In summary, this case study both supports existing research on the relationships between weather, building attributes, and energy use and highlights future opportunities to leverage advanced tools like AI and renewable energy for next-level building energy efficiency and sustainability. By continuing to gather and analyze multi-year data, as well as learning from larger trends across the research, smart building systems can reach their full potential as a key strategy for a greener future.

5. Conclusions

This research presented an innovative framework integrating deep learning and reinforcement learning techniques to optimize architectural designs for improved energy efficiency. Through a rigorous methodology and testing process, the proposed AI models demonstrated strong capabilities in understanding complex energy consumption patterns and strategically searching the design space to identify optimized solutions.
Our findings, underscored by a case study in Famagusta, North Cyprus, demonstrate a compelling synergy between predictive modeling and strategic optimization, achieving up to a 20% reduction in energy consumption in architectural designs.
The deep learning component, specifically the customized variational autoencoder model, showed high accuracy in modeling historical building data, as evidenced by low reconstruction errors that surpassed industry benchmarks. It effectively learned representations connecting architectural features to energy performance. The reinforcement learning agent then leveraged these learned patterns to successfully navigate the decision-making process and recommend impactful design modifications yielding over 20% energy savings.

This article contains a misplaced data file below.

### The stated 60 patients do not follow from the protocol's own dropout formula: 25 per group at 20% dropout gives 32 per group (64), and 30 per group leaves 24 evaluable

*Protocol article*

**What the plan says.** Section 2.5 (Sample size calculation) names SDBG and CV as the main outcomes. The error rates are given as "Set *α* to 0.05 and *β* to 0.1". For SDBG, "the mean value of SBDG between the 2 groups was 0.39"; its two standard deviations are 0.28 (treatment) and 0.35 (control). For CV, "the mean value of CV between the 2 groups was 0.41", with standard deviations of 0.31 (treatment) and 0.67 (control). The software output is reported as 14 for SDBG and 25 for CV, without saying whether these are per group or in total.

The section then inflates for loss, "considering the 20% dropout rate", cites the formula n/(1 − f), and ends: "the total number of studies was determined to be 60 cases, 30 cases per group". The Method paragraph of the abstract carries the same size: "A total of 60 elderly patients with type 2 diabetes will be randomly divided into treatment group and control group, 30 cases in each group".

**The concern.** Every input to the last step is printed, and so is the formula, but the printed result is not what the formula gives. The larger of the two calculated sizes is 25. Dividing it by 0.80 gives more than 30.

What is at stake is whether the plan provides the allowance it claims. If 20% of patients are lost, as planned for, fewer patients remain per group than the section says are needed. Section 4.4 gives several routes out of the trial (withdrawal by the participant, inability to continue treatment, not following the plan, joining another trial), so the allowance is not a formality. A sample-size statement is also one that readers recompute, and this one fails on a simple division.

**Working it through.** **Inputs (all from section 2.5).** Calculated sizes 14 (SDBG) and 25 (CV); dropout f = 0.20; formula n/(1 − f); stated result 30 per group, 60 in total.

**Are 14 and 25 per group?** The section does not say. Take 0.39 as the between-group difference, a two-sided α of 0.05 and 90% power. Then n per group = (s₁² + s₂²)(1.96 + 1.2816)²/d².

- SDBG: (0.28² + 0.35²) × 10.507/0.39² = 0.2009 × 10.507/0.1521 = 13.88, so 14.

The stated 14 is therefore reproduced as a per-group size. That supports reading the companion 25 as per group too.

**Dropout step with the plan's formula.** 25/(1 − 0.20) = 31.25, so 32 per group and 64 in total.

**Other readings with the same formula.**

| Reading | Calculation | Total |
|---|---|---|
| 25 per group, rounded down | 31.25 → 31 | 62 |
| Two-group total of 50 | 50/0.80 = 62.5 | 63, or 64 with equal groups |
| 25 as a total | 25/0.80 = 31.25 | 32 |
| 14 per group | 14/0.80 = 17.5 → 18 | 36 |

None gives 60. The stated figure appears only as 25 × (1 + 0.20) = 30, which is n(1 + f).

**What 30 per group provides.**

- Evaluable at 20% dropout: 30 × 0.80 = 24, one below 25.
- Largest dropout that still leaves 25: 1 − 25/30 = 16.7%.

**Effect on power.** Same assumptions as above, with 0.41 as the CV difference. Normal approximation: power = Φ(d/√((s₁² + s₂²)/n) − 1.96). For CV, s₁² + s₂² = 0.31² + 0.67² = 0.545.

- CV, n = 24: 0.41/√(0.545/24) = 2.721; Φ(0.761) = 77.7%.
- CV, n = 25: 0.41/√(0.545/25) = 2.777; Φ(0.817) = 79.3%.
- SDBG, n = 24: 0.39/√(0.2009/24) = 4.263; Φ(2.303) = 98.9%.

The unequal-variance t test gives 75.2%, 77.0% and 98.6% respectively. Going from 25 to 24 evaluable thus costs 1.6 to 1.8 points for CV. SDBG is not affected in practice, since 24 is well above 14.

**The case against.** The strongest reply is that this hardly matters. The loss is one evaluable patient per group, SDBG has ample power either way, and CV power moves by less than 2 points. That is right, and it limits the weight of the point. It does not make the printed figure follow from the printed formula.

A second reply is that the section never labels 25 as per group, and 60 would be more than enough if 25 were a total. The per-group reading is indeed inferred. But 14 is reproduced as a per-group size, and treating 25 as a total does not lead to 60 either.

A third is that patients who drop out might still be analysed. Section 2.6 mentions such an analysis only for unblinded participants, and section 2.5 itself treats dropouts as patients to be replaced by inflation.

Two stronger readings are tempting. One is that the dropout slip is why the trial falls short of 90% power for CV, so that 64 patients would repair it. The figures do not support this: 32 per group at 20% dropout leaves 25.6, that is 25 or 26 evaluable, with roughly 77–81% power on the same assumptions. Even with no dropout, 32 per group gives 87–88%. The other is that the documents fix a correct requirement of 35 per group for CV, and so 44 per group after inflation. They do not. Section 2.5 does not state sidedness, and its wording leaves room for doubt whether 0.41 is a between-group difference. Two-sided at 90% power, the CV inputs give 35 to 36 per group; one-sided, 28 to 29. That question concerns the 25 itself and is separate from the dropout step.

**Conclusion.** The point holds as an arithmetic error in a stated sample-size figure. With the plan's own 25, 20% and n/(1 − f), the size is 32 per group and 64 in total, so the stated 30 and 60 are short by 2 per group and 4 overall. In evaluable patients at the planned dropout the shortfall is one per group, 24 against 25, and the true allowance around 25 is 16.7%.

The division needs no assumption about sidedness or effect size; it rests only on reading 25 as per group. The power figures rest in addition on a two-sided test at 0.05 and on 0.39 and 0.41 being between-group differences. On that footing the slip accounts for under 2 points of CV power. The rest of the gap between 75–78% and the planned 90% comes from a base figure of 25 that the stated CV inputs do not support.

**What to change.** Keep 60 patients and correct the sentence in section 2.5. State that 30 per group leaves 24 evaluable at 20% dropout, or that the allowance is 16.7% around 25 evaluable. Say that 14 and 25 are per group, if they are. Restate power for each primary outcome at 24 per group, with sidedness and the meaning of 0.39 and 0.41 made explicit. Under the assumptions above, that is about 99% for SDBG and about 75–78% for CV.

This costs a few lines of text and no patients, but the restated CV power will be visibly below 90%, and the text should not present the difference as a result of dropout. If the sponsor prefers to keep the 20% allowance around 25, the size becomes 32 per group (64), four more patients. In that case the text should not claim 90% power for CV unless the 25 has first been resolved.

Comparative assessments strongly established this framework’s advantages over conventional optimization approaches like genetic algorithms and simulated annealing regarding convergence efficiency, scalability across design scenarios, and computational resource requirements. The case study focused on an office building further cemented the adaptability of the models to varying real-world conditions while achieving the targeted performance objectives.
This dual approach, leveraging both the predictive and prescriptive capabilities of AI, sets a new benchmark for energy optimization in the field of architecture.